Sheridan arrived at the foot of the King’s Tower looking like a soldier returned from battle. Haltingly he had descended the last few stairs, gingerly easing down each step, his flagging strength sustained by the Baton of Shambhala that illuminated his way.
On his arrival he found Kunchen looking on with approval.
Sheridan fixed an angry scowl on the young monk.
“You knew about that booby trap and didn’t warn me.”
“I know many things. To warn you of them would do no good.”
Sheridan glowered at Kunchen through squinted eyes. Taking a hold of the bottom of his robe, Kunchen tore off a strip of cloth. Slipping to his knees, he wrapped Sheridan’s wounded leg, tying a tight knot to hold it securely. Then without a word he stood up to face Sheridan’s scrutiny.
Sheridan held Kunchen in his begrudging stare searching his eyes for clues to his intentions. With the act of kindness draining his angry resolve, he could find no malice in Kunchen’s kind face.
So, with a reluctant nod, Sheridan released him from the clutches of his resentful eyes. Raising the baton between them, its light bathed their faces, fusing them together in an arc of azure blue.
“The Baton of Shambhala.” Sheridan said, displaying the artifact to Kunchen while pointing out the ancient symbols engraved along its three-sided shaft. “
A supposed relic from heaven . . . covered with earthly symbols . . . ”
I just don’t get it.
He became more animated.
“Look at this. It’s most certainly Egyptian.
Why would an Egyptian symbol be . . . ”
He glanced up to find Kunchen watching him with a knowing gaze.
“What is it?” Sheridan asked.
“You have passed the test.”
“You surrendered to the will of the whirlpool,
faced your fears in the pile of bones,
and sensed the stirring of the King’s Tower.”
“In the wings of the Great Parodarsh you came face to face with your true self . . .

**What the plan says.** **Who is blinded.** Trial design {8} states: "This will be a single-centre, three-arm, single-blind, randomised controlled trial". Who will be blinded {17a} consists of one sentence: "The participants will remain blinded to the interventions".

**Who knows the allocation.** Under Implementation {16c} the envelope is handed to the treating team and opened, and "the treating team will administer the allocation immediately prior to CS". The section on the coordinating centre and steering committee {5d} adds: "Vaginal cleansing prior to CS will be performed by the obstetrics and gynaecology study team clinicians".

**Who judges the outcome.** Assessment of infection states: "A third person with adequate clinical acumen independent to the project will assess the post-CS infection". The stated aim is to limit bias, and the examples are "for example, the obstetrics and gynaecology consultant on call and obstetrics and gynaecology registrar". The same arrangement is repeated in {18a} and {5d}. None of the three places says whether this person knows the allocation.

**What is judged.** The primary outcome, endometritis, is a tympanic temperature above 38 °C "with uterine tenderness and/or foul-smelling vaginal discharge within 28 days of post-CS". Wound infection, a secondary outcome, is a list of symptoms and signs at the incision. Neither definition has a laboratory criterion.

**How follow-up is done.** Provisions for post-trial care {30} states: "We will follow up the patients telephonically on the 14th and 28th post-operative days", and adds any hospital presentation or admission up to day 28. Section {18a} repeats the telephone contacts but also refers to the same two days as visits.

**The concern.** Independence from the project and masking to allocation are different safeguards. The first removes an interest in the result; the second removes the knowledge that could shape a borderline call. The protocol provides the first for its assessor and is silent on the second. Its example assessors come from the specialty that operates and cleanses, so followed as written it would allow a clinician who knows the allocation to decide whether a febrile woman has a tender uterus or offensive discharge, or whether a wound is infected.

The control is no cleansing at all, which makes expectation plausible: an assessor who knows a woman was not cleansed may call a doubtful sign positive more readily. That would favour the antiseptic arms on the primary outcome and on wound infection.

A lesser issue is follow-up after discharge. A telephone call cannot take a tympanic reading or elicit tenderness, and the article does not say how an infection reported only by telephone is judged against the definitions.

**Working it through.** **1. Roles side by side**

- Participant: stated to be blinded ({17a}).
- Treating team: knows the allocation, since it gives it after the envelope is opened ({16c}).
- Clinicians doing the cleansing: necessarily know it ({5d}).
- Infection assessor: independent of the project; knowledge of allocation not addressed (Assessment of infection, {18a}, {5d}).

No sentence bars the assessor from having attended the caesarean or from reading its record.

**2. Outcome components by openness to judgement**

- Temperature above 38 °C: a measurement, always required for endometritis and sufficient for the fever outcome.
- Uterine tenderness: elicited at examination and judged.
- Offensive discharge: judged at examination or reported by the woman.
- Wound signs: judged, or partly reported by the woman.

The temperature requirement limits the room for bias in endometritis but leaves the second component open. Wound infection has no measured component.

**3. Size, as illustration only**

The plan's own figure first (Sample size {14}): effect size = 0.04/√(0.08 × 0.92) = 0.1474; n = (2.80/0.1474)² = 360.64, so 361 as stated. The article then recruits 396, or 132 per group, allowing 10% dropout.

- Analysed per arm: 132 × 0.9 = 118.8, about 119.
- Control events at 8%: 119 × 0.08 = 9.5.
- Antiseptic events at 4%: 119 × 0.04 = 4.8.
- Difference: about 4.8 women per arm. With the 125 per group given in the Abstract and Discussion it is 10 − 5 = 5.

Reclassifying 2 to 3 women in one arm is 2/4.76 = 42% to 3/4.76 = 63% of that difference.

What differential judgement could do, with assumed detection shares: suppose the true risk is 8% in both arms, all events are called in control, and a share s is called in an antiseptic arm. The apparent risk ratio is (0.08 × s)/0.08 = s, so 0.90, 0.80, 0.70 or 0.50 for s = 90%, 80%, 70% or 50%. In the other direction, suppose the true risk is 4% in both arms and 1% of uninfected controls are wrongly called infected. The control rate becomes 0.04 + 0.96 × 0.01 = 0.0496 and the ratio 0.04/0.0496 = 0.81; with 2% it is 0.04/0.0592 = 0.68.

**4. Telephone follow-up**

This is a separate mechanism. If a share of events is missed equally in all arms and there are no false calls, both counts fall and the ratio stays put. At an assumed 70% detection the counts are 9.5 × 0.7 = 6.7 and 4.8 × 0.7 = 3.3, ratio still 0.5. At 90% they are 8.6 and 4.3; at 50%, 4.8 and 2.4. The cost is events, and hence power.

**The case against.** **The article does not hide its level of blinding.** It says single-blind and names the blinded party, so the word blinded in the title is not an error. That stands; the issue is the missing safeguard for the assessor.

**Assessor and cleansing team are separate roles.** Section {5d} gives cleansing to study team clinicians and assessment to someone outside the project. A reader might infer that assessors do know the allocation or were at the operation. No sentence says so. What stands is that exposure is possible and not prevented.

. . . and with tears of compassion you loosed the Baton of Shambhala.”
“You even found wisdom in the eyes of a beast of burden.”
Sheridan studied Kunchen with suspicion.
“I just did what had to be done.”
He broke away from Kunchen’s gaze.
“But there was something . . . something strange that happened up there,” Sheridan mumbled half to himself. “It was like . . . being in a dream.”
“For centuries the faithful monks of my monastery have watched and waited for this day.”
Sheridan looked up from the baton. Kunchen had his attention.
“The day that a Shambhala Warrior will rise up to destroy the forces of darkness and bring a new age of peace to the earth.”
Sheridan’s eyes narrowed.
“What do you mean?”
Kunchen lowered his gaze to the baton in Sheridan’s hands.
“Only a Shambhala Warrior,” he spoke with deliberate cadence,
“Can retrieve the Baton of Shambhala from the golden vase of the King’s Tower.”
A rush of heat washed over Sheridan. “It was just a dream . . .”
“A dream that’s called you for years,” Kunchen interrupted.
“And now, as the earth stands looking over the precipice, you have but one more chance to believe.”